Food Practices and Ethics

“Food Practices: The Ethics of Eating”

by Magfirah Dahlan

Chapter Summary

Magfirah Dahlan’s chapter is focused on the ethical rules governing the production and consumption of food. Rather than giving us a dry explanation of legal codes on this topic, Dahlan asks a wide variety of Muslim Americans what they actually eat and their reasons for doing so. She explains how Muslim Americans decide which foods are halal, or permissible to eat. She also delves into the growing popularity of zabiha meat, that is, meat that is slaughtered according to ethical rules outlined in the Shari‘a, and simultaneously, she reveals how some Muslims are led by their own sense of Islamic ethics to become vegetarians or vegans.

Discussion Questions
  • What do halal and zabiha mean, and how do Muslim Americans interpret and apply these ideas differently?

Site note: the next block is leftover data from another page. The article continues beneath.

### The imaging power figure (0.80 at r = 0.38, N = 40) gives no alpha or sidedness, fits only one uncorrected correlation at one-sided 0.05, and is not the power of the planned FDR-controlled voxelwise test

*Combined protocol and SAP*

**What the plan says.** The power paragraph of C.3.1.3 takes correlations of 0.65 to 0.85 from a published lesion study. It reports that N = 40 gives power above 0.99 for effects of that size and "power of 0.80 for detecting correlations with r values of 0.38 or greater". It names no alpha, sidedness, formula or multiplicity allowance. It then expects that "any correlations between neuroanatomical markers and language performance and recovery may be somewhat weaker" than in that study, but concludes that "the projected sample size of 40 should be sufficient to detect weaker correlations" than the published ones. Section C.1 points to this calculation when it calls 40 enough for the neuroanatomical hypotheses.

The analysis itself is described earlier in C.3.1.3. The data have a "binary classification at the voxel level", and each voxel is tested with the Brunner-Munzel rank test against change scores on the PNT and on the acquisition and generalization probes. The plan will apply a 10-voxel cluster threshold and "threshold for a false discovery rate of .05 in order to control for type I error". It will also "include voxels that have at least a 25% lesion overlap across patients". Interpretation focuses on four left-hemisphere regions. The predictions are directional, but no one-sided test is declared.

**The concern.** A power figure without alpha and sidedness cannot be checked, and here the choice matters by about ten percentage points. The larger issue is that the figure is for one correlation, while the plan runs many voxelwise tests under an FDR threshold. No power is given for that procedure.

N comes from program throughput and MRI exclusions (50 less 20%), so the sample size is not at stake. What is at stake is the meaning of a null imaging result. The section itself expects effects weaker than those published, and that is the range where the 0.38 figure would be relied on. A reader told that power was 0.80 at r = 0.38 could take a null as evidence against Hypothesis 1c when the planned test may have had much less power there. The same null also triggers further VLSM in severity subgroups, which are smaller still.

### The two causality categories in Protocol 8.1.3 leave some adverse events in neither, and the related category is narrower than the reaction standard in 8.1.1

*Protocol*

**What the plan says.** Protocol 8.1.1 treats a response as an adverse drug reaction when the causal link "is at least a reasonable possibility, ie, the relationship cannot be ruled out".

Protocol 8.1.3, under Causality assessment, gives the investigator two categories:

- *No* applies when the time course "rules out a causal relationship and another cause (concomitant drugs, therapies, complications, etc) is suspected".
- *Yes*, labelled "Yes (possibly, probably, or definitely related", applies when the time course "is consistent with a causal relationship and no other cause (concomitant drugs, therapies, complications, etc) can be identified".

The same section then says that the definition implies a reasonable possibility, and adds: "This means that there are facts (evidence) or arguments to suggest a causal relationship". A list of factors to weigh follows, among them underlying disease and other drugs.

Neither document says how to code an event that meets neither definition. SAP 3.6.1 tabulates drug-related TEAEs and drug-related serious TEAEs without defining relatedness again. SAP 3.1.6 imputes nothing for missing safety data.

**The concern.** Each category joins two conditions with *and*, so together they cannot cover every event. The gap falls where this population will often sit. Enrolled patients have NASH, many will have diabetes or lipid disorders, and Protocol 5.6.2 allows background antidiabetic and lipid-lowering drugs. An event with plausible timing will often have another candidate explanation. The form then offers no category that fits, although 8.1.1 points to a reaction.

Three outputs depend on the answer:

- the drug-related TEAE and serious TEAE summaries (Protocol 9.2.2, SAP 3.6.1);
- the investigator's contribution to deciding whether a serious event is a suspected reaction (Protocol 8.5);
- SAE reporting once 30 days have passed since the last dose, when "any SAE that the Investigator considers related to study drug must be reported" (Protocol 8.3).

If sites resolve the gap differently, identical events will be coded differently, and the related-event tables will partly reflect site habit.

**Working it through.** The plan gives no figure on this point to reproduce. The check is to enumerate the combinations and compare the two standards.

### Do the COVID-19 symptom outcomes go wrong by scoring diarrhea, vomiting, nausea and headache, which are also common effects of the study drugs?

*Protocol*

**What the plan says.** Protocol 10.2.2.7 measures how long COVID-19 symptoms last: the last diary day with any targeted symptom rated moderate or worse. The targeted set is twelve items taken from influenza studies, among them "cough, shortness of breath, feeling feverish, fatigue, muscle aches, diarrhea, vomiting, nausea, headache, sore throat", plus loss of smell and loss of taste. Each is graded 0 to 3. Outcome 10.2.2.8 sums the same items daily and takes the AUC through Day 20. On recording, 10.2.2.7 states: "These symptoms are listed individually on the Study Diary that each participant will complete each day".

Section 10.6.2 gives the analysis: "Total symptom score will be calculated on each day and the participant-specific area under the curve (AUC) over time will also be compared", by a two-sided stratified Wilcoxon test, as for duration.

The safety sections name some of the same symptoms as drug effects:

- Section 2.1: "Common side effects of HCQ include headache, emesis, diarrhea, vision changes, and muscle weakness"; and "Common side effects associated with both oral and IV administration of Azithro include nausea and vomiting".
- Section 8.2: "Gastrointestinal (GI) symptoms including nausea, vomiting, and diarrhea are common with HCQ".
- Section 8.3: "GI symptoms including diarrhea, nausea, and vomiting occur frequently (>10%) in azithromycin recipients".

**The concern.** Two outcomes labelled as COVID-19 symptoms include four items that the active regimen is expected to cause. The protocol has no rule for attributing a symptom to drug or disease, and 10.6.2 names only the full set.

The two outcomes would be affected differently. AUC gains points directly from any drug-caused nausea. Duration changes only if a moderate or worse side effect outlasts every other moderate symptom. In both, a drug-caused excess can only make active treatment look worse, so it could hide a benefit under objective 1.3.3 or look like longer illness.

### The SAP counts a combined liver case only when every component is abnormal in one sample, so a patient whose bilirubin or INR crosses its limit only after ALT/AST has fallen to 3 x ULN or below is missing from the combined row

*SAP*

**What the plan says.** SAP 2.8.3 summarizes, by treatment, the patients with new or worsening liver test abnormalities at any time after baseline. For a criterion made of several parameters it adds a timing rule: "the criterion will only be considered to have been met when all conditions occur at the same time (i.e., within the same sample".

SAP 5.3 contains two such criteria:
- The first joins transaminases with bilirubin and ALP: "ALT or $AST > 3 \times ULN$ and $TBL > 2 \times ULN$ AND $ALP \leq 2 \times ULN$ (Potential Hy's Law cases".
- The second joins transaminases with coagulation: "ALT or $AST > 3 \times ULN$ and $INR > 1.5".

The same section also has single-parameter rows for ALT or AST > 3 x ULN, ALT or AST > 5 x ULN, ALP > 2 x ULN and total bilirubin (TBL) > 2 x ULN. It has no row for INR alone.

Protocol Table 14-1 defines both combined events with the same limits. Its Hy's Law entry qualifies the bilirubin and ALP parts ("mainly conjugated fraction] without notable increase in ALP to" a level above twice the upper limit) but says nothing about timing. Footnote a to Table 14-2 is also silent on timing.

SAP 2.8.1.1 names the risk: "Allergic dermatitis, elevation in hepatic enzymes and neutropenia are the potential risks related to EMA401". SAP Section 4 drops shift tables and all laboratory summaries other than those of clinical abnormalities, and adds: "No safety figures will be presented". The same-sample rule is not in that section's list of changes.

• What ethical arguments are made on behalf of vegetarianism by some Muslims?
  • How are ethical discussions concerning food in Muslim American communities similar to and different from non-Muslim groups and individuals in the United States?

Group Exercises

  • Create a halal menu based on products available in local stores or from local sources. You might blog, post, or tweet your menu. If possible, do a field trip to a halal restaurant or cater a party in which you can use your menus.
  • Check out the website for Halal Pastures. How does the company market itself?
Magfirah Dahlan (Ph.D., Virginia Tech) is an instructor at Craven Community College. Her dissertation examined progressive Muslim attitudes and practices related to the production and consumption of food.
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